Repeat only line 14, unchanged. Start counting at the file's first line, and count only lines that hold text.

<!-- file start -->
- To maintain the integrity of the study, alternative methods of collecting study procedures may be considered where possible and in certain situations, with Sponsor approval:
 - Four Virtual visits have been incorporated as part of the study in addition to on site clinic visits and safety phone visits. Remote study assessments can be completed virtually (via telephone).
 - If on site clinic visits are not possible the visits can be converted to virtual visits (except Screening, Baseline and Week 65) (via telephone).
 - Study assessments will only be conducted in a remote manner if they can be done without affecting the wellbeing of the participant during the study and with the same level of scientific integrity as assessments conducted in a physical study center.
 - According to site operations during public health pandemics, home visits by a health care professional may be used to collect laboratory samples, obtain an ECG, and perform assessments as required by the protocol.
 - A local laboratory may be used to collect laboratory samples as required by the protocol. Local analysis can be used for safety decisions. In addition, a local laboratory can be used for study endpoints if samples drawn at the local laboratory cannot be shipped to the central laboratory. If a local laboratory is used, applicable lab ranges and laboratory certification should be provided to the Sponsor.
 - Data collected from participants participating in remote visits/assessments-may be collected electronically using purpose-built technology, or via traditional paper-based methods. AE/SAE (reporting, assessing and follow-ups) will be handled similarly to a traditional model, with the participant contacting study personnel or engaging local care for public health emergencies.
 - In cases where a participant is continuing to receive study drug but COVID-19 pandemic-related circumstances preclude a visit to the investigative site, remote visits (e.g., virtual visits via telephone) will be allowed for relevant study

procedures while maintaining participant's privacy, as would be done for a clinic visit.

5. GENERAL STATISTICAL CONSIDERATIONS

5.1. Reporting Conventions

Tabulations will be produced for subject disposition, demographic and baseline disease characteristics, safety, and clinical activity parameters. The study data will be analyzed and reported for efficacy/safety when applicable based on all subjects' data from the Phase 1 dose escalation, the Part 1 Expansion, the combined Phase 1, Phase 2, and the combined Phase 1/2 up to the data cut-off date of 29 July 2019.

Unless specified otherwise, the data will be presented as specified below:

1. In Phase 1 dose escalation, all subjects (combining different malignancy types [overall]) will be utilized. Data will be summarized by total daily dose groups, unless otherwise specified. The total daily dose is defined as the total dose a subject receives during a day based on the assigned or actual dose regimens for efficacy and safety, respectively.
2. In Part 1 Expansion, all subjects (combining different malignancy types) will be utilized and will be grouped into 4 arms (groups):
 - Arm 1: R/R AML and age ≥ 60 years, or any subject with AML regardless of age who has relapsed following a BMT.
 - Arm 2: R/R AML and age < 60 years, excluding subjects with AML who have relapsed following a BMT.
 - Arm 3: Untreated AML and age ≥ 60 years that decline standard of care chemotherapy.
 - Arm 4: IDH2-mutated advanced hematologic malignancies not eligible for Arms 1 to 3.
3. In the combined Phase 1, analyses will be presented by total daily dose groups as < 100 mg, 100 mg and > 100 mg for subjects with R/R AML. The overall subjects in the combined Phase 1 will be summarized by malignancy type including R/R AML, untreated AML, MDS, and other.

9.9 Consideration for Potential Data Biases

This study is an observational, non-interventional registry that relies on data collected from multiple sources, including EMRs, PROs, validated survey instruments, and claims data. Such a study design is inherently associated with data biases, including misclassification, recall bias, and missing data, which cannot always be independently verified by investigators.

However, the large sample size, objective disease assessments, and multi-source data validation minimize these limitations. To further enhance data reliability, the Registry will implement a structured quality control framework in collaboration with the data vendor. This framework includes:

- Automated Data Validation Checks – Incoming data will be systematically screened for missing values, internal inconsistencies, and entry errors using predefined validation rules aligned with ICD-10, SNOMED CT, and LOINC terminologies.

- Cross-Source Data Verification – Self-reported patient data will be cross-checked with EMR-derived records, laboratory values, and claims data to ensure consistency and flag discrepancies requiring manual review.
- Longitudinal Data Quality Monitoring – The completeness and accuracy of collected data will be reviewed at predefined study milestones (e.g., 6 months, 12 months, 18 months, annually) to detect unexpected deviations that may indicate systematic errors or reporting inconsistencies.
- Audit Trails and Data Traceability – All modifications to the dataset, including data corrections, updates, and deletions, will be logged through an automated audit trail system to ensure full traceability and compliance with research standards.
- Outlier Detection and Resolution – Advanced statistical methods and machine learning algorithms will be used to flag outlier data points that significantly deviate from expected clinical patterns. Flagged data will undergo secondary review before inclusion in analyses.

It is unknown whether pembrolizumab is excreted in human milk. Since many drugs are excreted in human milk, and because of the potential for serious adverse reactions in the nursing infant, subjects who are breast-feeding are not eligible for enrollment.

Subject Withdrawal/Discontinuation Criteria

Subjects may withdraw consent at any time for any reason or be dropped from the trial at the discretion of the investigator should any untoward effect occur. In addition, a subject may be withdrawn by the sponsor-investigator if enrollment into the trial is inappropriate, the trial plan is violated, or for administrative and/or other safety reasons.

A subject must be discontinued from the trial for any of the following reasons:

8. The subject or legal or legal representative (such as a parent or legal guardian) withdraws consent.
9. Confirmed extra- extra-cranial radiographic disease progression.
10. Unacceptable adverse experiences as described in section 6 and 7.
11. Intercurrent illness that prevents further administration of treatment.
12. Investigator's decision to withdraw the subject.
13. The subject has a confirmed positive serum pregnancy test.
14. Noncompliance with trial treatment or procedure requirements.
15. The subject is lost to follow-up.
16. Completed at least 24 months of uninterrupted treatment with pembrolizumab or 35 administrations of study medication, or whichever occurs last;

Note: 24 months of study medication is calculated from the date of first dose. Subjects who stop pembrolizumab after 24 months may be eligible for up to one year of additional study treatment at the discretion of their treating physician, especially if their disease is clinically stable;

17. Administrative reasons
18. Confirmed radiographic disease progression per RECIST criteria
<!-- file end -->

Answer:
1. In Phase 1 dose escalation, all subjects (combining different malignancy types [overall]) will be utilized. Data will be summarized by total daily dose groups, unless otherwise specified. The total daily dose is defined as the total dose a subject receives during a day based on the assigned or actual dose regimens for efficacy and safety, respectively.